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Opinion

‘Bulli Bai’- Not In My Name, A ‘Privileged’ Woman Writes

BEING an upper-class Hindu woman, I count myself as a privileged citizen of India. I will tell you why — taking note of the Bulli Bai case, I can’t even put myself in the shoes of those Muslim women who woke up to see themselves listed for ‘auction’, their self-esteem crushed, identities stolen as they… Continue reading ‘Bulli Bai’- Not In My Name, A ‘Privileged’ Woman Writes

BEING an upper-class Hindu woman, I count myself as a privileged citizen of India. I will tell you why — taking note of the Bulli Bai case, I can’t even put myself in the shoes of those Muslim women who woke up to see themselves listed for ‘auction’, their self-esteem crushed, identities stolen as they became a part of an illicit online market. 

Imagine waking up one day to see morphed pictures and videos of yourself on an app for auction. The questions that will immediately pop up – what else does this person have on me? How severe is the situation? How to control it? The sad reality is there is no immediate solution to such activities, you will have to go through the entire legal process which may take years.

Many people in India may not think about religious repression or targeting since it doesn’t usually happen to the majority, by that I mean, the ‘Hindus’. Now, for those who may argue that it does, it doesn’t really happen on the scale of those who belong to the minority community and follow the authoritarian regime in a democracy. 

Launched on Saturday, January 1, the controversial app ‘Bulli Bai’ was blocked by the hosting platform Github after complaints of derogatory content. The app contained pictures of Muslim women including journalists, social workers, famous personalities, and students. It was created to target women belonging to a particular community. Fatima, the missing Jawaharlal Nehru University (JNU) student Najeeb Ahmed’s mother, was also on the list.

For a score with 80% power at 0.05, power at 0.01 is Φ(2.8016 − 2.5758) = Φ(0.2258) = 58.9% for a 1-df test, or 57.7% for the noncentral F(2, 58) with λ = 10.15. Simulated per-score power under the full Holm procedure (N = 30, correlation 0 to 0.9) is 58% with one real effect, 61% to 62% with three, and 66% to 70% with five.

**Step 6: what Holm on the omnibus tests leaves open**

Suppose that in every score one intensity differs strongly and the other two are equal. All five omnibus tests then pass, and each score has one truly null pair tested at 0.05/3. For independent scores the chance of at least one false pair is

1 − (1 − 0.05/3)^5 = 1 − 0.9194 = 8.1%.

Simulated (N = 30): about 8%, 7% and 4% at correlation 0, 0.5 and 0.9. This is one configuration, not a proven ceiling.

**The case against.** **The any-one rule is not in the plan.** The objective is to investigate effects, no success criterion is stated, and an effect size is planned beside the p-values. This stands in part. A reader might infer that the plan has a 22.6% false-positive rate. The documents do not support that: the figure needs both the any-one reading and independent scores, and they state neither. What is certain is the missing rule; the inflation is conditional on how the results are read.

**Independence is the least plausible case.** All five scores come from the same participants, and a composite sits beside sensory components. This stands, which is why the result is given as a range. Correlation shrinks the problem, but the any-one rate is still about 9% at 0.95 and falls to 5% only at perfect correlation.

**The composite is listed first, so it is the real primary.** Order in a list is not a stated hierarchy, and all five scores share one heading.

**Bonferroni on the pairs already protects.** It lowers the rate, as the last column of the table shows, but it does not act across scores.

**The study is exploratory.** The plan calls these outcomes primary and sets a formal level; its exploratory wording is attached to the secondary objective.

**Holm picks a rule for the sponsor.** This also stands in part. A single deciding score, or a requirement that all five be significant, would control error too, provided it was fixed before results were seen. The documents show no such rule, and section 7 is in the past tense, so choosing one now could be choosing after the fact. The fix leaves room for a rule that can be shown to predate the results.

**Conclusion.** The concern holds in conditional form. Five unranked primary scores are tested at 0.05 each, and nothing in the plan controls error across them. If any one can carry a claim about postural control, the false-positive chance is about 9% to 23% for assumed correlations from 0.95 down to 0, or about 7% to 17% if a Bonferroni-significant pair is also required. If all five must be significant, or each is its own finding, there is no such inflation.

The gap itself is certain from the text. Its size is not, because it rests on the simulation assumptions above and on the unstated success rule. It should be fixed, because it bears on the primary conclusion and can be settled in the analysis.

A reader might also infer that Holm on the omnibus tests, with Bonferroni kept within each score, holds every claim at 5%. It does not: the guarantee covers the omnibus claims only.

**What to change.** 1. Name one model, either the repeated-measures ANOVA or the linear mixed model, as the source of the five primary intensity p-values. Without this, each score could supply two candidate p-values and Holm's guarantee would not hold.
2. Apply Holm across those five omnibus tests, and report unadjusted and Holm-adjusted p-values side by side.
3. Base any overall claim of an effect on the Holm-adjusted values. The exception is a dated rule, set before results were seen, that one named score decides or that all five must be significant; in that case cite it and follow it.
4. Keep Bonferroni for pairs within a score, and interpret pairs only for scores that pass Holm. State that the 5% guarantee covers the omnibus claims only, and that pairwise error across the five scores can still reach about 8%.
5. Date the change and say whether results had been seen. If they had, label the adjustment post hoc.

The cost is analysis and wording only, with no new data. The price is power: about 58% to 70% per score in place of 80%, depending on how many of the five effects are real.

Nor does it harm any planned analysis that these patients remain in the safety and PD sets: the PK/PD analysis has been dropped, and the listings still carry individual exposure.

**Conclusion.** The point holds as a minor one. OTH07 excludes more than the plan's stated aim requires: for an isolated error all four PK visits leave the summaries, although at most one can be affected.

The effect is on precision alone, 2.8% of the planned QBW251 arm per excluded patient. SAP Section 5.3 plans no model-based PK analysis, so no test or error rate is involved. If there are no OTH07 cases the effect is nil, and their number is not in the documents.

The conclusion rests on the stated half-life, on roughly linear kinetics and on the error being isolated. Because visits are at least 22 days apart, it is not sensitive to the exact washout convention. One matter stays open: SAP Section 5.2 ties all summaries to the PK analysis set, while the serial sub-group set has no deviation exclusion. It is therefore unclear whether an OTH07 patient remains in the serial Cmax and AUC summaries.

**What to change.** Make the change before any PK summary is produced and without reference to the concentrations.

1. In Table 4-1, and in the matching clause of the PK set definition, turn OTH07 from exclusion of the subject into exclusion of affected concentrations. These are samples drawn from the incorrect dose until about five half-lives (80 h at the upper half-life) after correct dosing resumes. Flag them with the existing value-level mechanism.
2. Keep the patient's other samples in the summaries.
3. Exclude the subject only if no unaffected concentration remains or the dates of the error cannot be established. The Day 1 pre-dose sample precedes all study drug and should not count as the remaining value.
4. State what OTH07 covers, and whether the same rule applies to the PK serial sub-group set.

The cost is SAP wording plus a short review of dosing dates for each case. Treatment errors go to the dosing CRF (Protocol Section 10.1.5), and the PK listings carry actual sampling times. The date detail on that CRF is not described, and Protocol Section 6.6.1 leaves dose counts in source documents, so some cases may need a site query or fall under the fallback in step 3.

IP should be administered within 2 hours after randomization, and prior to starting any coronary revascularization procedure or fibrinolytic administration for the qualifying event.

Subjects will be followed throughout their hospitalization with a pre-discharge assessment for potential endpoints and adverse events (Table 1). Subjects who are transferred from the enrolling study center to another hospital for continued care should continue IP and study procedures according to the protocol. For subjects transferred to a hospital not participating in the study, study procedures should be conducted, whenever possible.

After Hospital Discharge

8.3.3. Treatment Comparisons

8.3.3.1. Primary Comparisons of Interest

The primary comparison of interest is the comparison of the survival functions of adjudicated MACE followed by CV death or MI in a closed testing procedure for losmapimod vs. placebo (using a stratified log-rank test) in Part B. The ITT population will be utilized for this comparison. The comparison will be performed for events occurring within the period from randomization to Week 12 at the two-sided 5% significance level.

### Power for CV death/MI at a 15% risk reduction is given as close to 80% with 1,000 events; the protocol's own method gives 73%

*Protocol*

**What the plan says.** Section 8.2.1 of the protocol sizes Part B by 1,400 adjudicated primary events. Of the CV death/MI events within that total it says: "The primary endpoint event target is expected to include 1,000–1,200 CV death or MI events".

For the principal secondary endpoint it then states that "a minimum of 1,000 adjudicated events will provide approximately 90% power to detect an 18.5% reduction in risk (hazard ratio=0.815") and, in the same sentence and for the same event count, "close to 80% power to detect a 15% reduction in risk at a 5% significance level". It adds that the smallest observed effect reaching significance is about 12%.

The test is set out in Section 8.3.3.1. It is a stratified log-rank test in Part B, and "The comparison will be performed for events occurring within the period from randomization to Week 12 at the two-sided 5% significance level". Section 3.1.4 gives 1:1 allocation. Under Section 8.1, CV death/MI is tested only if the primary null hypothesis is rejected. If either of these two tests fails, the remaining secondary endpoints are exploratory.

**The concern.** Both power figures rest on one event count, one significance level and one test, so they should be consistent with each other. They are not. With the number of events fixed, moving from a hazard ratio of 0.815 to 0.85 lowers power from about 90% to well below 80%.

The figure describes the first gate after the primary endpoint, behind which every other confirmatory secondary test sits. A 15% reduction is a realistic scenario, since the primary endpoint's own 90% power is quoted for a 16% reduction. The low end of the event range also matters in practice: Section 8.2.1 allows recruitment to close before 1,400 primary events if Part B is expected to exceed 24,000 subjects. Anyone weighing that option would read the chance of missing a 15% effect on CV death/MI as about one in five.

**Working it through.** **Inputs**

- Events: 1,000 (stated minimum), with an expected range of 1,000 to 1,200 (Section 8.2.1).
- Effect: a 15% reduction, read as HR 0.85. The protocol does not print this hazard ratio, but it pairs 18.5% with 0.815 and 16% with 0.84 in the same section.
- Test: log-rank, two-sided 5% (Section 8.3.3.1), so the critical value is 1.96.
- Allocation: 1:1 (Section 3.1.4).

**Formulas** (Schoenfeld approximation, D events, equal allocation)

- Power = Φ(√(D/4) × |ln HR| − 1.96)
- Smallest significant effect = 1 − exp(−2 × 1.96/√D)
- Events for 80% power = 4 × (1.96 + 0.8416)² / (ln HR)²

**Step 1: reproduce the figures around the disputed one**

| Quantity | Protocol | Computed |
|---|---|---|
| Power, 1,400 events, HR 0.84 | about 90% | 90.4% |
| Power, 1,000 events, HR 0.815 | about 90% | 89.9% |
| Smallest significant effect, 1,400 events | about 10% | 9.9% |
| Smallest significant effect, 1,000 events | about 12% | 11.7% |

Four arrested by Mumbai and Delhi Police from different regions of the country at the time of of penning this article – Niraj Bishnoi, Shweta Singh, Vishal Kumar Jha, and Mayank Rawal. The prime accused is Shweta Singh, an 18-year-old, the alleged mastermind behind ‘Bulli Bai’ app. The accused seemed to have used names related to the Sikh community in their Twitter handles which promoted the app in order to mislead people about their identity.

To my surprise, there is a social media outrage over the controversy, where a group of people have actually come out in support of the accused. Have they failed to understand that apps like ‘Bulli Bai’ are actually pushing a criminal agenda? Some have even justified it by claiming that the application was created for “fun” and did not intend to denigrate the women listed for ‘auction’. Even in a situation so grim and sensitive, an elite class of literates are happily justifying the move. Today, a big section of the society in India has failed to understand why the creators of such nefarious apps are wrong. 

Two facts are undebatable: (a) Humans were being “traded/auctioned” online; (b) Victims were selected based on their gender and religion. Online auctions could be presented as fake but, the trauma for the women named is real with actual physical dangers spilling over into the offline world .

No excuse, explanation, or defense can take away the fact that the accused were involved in a sinister movement, and the entire setup is unpardonable. Strong legal action should be taken against the perpetrators. 

Moreover, platforms like Github should have stringent surveillance of their content in order to ensure and reassure that such activities do not take place in the first place. 

The age of the alleged creators does not matter. If an 18-year-old can mastermind the whole row, she should face the legal process, and pay the price. Such perpetrators build a false image of our democracy.

What will the punishment be? Only a few years behind the bars for trying to auction women online!